In an industry which frequently treats actresses like chattel—props to enhance leading men—Michelle Pfeiffer is an anomaly. After making her mark with her show-stopping beauty in movies including Scarface and Ladyhawke, she won over the critics and garnered a trio of Oscar nominations in movies including The Fabulous Baker Boys. She's had crowd-pleasing stints, too—as via her turn in that form-fitting feline suit in Batman Returns. Should we be surprised then that she turned her box office clout into producing power? Or that in her quest for good material in which to star, the one-time catwoman pounced after reading The Deep End of the Ocean by Jacquelyn Mitchard?

Pfeiffer had competition. Astute Oprah Winfrey-watchers may recall that the book received the talk show queen's first on-the-air book endorsement. Moreover, Winfrey was said to be interested in a movie version. But Pfeiffer snared the project, which explores every mother's harrowing nightmare: the abduction of a child. Yet there is another layer to The Deep End of the Ocean. No thriller, this is a complex examination of family relationships. Along with exploring the aftermath of a child's disappearance, the book looks at the effect of a child's reappearance years later. Like life, the book does not provide easy answers. The character of the mother is equally true to life. She is flawed, not perfect.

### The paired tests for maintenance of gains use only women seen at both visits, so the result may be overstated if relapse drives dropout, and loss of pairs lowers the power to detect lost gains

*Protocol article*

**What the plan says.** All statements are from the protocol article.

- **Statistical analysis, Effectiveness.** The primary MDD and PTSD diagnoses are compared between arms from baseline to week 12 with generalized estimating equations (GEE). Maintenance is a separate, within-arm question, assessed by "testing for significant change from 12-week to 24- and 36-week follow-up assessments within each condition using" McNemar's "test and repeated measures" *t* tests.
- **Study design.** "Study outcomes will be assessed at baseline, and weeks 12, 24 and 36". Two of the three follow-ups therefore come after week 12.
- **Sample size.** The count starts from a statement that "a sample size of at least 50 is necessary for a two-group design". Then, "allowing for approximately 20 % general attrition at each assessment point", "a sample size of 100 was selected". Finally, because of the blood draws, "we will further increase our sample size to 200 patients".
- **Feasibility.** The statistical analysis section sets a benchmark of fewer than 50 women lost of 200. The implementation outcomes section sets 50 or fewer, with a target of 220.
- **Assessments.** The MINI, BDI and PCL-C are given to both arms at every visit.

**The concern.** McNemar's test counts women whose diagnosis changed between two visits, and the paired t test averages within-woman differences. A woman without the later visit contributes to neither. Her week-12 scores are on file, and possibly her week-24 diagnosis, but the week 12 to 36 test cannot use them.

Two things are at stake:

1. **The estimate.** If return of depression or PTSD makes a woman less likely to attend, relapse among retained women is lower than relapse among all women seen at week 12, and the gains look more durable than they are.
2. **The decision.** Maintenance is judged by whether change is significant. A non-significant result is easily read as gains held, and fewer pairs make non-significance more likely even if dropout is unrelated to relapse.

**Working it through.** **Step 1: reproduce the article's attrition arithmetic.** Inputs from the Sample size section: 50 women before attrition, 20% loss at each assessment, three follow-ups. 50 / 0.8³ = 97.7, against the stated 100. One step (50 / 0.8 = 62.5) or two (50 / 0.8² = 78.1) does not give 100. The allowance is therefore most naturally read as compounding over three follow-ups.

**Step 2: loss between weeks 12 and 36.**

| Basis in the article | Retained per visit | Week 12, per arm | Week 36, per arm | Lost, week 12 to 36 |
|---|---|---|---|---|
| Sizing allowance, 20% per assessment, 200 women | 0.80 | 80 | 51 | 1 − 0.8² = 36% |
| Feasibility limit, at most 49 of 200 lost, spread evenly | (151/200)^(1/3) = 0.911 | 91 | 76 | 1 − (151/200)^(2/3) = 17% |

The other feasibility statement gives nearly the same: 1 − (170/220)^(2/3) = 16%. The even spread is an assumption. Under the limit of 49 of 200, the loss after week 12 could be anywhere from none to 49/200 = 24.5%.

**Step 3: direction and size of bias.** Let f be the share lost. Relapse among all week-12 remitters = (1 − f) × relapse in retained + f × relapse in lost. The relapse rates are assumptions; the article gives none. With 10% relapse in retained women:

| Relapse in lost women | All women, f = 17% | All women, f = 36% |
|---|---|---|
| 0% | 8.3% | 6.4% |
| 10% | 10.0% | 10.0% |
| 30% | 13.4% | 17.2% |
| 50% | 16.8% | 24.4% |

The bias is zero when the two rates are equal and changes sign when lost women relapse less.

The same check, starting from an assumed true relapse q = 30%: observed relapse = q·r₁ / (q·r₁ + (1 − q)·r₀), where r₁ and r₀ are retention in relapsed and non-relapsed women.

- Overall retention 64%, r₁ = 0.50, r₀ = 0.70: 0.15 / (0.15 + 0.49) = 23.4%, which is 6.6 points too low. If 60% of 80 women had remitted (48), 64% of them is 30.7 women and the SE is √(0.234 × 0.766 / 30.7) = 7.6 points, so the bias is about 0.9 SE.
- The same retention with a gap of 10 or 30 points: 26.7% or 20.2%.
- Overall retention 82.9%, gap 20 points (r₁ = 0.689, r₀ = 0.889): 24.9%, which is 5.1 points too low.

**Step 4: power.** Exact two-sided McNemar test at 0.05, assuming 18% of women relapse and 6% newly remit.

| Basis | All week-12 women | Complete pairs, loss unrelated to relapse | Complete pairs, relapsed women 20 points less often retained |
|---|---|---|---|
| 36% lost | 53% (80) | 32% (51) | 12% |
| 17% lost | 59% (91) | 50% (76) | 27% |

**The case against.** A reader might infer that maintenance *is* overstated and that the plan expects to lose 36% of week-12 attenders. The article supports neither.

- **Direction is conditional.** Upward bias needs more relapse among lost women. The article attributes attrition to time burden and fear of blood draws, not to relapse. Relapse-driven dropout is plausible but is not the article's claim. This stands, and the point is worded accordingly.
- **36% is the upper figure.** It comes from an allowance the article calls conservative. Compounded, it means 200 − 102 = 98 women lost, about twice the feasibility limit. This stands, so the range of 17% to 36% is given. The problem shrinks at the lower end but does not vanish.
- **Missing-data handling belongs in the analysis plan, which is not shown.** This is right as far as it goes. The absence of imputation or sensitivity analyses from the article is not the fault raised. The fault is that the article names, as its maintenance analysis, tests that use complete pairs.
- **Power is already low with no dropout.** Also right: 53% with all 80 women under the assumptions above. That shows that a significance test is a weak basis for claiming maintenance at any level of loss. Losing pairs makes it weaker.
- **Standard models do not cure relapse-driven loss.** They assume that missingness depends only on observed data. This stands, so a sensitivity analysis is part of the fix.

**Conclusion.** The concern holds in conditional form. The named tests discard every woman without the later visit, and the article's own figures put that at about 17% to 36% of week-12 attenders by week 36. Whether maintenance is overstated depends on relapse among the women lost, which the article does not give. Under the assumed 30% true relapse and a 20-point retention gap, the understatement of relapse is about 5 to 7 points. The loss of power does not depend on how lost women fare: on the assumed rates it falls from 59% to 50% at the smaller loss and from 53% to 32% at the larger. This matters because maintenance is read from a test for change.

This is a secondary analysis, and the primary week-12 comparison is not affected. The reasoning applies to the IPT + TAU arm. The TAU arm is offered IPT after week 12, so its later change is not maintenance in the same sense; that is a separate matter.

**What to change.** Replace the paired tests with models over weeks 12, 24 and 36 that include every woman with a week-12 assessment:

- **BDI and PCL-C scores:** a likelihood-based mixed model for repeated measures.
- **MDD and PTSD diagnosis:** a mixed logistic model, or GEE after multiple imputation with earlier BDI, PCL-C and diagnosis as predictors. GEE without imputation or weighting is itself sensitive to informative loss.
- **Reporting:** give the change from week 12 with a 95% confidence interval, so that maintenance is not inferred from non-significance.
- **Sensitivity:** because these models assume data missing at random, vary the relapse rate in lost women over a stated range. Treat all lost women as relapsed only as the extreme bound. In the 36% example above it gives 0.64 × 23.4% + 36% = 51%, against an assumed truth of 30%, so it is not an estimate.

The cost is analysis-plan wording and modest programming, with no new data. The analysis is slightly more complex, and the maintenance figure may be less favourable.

But then Pfeiffer has long been drawn to multi-dimensional characters, including those with their origin in books, contemporary and classic. She was both producer and star of Dangerous Minds (St. Martin's), about former Marine LouAnne Johnson and her tour of duty as an inner-city school teacher. Earlier, she ventured into John Le Carre's world of espionage opposite Sean Connery in The Russia House (Bantam). And on the lighter side, she conjured up trouble alongside Cher, Susan Sarandon, and the devilish Jack Nicholson for a Hollywood take on John Updike's The Witches of Eastwick (Ballantine).

More recently, she was the mysterious Countess Olenska in The Age of Innocence (Collier Books), based on Edith Wharton's compelling look at the New York upper-crust, circa the gas-lit 1870s. And she will be among the starry players—who will also include Calista Flockhart (of TV's Ally McBeal, which is produced by Pfeiffer's husband David E. Kelley)—in the upcoming retelling of Shakespeare's roguish romantic tale A Midsummer Night's Dream (due out in May). Pfeiffer will portray Titania, Queen of the Fairies. Which means she will, literally, be a regal presence.

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